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This piece was written as part of We Believe In Second Chances’ Then And Now series, where people share their personal experiences and reflect on how they have changed from when they were young (or younger), or how second chances have helped them.

If you would like to share your own story, please do. It doesn’t matter how old you are, where you live or how “boring” you think your life is – everyone has his or her own experience and everyone has a story. There is no word limit, and don’t worry about your language/writing skills – this is not a composition test!

Please send in your pieces to webelieveinsecondchances@gmail.com.

“I can’t imagine how much I would lose if my life is going to end right now.”

Thinking back, I have gone a long way since my teenage years. When I was 15 to 16, I lost interest in my studies. I did not do well for a few subjects and was even made to drop one. I managed to pull through my ‘O’ levels with an average score. Design was something I would love to go into as a polytechnic course. Yet, my parents did not approve of me studying it. Eventually, I landed in a food technology course. With encouragement from my friends, I managed to complete my polytechnic course smoothly. I then went on to join a food technology degree course, which was supposedly quite tough. Moreover, it was a condensed version – an originally 4-year course which we were expected to complete in 2 years. It definitely wasn’t easy for someone like me who did not have much interest in this area. Nevertheless, I did not give up and I am about to graduate soon.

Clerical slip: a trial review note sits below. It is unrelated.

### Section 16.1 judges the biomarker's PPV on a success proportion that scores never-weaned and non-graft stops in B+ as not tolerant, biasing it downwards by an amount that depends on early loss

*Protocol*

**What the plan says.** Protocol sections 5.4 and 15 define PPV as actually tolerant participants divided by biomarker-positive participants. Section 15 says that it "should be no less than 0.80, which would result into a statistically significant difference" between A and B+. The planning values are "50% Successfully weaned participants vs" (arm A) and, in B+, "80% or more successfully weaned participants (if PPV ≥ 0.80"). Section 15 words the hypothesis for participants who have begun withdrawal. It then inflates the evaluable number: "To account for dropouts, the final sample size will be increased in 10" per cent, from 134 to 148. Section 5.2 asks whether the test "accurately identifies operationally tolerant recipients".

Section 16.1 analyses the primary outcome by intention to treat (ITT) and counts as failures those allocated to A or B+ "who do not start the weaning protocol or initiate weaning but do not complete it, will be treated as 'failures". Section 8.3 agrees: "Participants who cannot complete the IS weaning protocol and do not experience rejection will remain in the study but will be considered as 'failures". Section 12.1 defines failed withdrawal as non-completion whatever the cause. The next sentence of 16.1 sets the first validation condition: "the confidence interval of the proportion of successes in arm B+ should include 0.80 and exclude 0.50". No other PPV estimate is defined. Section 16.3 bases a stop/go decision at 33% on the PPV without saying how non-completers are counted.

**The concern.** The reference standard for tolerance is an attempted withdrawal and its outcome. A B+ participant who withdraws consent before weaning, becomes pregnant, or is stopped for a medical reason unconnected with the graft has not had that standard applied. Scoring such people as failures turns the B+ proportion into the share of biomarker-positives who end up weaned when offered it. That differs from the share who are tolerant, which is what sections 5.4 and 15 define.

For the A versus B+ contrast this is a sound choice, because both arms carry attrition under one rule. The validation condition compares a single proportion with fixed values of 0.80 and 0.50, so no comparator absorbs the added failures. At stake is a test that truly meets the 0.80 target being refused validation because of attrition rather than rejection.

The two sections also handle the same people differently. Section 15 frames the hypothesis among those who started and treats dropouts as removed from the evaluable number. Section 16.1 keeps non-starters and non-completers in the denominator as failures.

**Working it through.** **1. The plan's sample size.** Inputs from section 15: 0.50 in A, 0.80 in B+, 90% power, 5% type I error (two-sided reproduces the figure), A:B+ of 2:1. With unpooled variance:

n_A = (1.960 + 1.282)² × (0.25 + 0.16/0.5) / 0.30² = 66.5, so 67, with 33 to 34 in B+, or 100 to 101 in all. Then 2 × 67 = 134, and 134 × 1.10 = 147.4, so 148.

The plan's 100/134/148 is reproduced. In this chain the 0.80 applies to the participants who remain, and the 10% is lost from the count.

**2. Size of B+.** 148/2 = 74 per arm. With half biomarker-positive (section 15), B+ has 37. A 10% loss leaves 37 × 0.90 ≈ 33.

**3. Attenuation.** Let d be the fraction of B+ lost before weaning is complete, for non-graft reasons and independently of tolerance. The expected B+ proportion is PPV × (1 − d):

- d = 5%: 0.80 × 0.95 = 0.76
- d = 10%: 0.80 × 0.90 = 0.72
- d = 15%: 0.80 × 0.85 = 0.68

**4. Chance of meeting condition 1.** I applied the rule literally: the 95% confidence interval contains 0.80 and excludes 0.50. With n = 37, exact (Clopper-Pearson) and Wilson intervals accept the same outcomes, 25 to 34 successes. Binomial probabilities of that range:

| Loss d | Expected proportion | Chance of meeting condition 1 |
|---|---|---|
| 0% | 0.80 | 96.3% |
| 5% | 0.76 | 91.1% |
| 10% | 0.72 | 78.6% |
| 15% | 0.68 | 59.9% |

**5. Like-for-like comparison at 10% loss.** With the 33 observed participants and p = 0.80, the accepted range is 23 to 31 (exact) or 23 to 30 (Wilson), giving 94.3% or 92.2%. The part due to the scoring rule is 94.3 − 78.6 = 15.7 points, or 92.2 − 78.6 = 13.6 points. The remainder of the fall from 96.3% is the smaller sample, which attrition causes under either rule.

Right now at age 22, I find that I have accomplished much and I still have the chance of doing something I like in the future. I believe things do change even within a few years. I find the past me not determined enough and I did not set clear-cut goals for myself. Procrastination was also a serious problem during my Secondary school days. Experiencing different events and looking at different people have inspired me much and shaped my determination over the years. As long as I am alive, I do not want to give up on my interests! I can’t imagine how much I would lose if my life is going to end right now. No longer can I pursue my dream and aspirations. And no longer can I see my dearest family and friends again.

Written by: Goh Huibing

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This piece was written as part of We Believe In Second Chances’ Then And Now series, where people share their personal experiences and reflect on how they have changed from when they were young (or younger), or how second chances have helped them.

If you would like to share your own story, please do. It doesn’t matter how old you are, where you live or how “boring” you think your life is – everyone has his or her own experience and everyone has a story. There is no word limit, and don’t worry about your language/writing skills – this is not a composition test!